If you love me ...
"If you love me" is the hesed (Click here for some information on hesed) inspired obedience captured in King Jesus’ bold statement, “If you love me, you will keep my commandments” (John 14:15). This verse almost stands without the need of explanation. Well, this may not necessarily be true. Are there some verses that you have never studied in detail just because the English is plain and simple? John 3:16, Romans 1:16, Ephesians 2:8-9 and this statement by John could certainly fall into such a list. Admittedly, this was where I was on this. What a great joy when I made this neat discovery that the expression used to keep the commands is much stronger than obey. The use of this word magnifies the if clause in which it is set.
In the NT it means: (a) guard, keep watch (e.g. Acts 16:23; Matt. 27:36); (b) keep (e.g. Jn. 2:10; 12:7; 2 Pet. 2:4); (c) keep blameless, uninjured (e.g. 1 Thess. 5:23; 1 Cor. 7:37; 1 Tim. 5:22); (d) protect (e.g. Jn. 17:15); (e) hold fast (e.g. Rev. 16:15; Eph. 4:3); (f) hold, follow, e.g. the law (Jas. 2:10), the → sabbath (Jn. 9:16), traditions (Mk. 7:9), the commands of Jesus (Jn. 14:15, 21; 15:10, etc.).23
I learned early in my ministry that there are three reasons why people obey. The first is out of fear. They are afraid of the consequences of not obeying. Since perfect love casts out fear (1 John 4:18), this is not the obedience Jesus desires. Not going to hell may motivate us but it is not the purest motive. The second reason is that people want to keep the status quo. Don’t make waves is their motto. This motto does not describe the Jesus method because he “learned obedience through the things he suffered” (Hebrews 5:8). The final reason that people obey is because they want to obey. They know it is what is right. This perspective is the best fit for Jesus’ instruction based on the if.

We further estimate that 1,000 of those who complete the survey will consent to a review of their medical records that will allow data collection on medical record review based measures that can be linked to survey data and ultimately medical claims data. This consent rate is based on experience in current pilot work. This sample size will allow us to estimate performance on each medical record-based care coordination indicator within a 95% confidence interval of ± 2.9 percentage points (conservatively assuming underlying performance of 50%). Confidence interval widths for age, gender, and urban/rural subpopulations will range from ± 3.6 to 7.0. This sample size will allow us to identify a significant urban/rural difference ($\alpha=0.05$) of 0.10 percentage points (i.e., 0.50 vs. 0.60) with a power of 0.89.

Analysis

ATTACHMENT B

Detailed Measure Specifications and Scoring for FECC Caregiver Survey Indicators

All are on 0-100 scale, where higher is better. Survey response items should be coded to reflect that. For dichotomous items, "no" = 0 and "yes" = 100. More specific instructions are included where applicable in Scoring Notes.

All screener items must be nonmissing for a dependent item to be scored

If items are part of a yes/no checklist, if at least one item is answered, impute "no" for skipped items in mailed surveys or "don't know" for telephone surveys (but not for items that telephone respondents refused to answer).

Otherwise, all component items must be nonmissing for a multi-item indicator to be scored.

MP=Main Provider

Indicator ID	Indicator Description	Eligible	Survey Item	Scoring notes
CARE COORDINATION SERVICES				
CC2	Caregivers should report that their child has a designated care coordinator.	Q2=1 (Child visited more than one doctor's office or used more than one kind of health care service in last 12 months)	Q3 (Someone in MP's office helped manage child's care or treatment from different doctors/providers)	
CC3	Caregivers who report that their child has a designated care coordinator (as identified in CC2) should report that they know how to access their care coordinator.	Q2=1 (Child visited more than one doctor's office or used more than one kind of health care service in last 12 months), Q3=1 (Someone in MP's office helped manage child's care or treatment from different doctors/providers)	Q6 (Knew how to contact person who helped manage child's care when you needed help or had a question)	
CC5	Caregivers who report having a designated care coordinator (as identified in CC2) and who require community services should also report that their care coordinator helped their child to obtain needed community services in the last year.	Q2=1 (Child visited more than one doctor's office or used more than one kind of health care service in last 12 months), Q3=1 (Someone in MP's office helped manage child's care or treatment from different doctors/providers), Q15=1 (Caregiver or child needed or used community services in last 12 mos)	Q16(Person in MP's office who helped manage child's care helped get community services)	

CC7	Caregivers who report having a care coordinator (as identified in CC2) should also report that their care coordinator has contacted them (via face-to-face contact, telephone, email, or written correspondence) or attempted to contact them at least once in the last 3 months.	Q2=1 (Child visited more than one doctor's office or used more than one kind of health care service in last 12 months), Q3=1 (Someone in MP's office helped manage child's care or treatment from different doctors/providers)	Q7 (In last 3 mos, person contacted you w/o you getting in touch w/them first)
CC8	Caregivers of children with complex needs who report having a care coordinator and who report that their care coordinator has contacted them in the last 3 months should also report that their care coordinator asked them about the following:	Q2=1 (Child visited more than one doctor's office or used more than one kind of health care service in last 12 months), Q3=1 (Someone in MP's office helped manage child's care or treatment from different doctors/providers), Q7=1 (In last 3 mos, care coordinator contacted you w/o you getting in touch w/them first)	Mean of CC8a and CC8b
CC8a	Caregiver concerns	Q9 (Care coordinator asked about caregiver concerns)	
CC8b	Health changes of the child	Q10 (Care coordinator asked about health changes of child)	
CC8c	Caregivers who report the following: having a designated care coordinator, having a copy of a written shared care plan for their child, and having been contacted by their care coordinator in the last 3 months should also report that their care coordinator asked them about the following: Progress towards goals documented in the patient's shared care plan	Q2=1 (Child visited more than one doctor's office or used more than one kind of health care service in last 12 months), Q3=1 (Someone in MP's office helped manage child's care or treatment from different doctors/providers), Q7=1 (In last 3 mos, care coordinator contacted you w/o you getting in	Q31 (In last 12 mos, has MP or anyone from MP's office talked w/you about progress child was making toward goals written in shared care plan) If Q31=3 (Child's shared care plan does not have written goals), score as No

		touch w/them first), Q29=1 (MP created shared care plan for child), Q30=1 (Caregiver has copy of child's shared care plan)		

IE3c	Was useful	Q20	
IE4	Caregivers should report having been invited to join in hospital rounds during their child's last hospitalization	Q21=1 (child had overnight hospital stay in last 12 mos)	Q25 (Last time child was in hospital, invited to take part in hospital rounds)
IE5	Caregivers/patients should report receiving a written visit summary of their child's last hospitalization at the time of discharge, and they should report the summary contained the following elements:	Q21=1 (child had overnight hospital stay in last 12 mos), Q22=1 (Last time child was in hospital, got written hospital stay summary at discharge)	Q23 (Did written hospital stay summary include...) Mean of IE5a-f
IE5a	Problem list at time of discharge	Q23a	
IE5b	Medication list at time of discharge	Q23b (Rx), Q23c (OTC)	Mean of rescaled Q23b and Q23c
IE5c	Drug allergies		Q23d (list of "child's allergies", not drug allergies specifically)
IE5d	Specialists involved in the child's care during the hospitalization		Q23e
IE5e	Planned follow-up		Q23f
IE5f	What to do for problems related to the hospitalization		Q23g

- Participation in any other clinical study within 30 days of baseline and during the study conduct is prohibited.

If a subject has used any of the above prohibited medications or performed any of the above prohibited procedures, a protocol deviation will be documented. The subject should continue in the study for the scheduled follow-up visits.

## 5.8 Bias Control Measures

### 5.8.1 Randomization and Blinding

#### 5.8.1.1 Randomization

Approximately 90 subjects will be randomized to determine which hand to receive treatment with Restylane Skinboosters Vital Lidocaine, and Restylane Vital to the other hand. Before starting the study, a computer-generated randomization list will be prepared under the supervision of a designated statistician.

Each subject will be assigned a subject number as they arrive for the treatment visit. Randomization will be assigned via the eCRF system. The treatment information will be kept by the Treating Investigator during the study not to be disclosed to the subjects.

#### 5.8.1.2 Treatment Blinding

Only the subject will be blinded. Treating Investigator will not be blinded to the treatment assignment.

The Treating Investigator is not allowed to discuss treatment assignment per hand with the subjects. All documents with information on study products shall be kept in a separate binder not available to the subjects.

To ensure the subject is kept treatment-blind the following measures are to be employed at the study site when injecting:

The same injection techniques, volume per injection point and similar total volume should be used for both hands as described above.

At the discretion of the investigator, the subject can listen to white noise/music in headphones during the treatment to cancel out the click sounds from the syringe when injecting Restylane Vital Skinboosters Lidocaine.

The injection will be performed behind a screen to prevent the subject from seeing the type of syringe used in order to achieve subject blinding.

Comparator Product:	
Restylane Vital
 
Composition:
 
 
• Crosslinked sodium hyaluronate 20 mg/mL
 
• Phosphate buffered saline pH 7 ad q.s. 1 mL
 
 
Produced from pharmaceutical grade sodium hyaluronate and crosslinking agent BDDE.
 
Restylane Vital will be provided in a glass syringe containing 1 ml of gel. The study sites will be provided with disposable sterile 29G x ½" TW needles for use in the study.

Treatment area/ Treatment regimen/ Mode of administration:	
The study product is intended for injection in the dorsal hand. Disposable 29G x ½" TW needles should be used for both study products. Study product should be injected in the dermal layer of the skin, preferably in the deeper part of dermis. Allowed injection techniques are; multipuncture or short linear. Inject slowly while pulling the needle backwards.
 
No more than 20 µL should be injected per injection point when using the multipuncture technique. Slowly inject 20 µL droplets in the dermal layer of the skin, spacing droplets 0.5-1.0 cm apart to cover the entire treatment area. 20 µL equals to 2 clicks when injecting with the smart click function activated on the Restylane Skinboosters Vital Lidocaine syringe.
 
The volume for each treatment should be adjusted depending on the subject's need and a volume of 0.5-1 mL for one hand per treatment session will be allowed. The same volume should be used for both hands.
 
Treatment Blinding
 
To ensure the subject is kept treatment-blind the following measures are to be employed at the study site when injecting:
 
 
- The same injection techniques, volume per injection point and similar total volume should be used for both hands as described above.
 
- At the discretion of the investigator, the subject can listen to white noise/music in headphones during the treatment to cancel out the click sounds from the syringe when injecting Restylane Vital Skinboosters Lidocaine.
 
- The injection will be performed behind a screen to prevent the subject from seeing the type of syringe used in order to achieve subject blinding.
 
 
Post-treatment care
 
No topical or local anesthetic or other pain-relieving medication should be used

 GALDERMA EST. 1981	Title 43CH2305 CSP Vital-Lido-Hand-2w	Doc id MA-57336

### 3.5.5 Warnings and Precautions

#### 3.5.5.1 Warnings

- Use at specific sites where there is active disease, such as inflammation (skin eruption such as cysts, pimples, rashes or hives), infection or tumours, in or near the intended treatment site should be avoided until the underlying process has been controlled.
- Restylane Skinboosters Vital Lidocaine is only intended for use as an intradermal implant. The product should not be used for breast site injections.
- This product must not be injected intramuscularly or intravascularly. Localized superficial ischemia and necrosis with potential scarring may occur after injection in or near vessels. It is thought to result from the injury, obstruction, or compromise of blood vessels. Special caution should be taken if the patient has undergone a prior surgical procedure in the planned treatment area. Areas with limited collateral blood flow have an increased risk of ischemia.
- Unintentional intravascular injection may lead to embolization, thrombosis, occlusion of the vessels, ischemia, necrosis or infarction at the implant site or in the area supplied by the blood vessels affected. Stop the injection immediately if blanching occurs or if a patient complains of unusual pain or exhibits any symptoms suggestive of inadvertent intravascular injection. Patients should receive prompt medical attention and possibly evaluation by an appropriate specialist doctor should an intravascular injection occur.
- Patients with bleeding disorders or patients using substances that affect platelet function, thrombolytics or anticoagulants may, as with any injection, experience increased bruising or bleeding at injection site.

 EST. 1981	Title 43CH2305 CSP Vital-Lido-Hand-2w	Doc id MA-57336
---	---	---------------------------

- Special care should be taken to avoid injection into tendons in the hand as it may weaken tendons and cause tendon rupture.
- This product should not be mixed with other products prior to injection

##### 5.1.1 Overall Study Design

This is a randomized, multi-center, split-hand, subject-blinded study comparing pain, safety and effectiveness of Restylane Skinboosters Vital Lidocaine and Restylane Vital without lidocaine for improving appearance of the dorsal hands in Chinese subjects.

The word keep is the same one used in Matthew’s commission to the disciples before his ascension. Under the authority of heaven and earth, Jesus commanded his Apostles to teach them “to observe all that I commanded you” (Matthew 18:20). The word translated observe is the same Greek word as in John 14:15. What is the intent Jesus has in mind? John “leaves the definition of how one obeys Jesus as rather undefined except that the “commands,” “word,” or “words” are to be understood as modeled on the love of Jesus and his obedience to the Father (14:21; etc.).24 Jesus’ obedience elevates “the if” to an extreme standard that requires the same sacrificial love shown by Jesus. To keep beating the same drum, this is living, sacrificial love.
* This page is an excerpt from is my book Non-Negotiable: Focusing on the Essentials of the Faith. The book goes into more detail on many of these issues.
Last update: 6 September 2015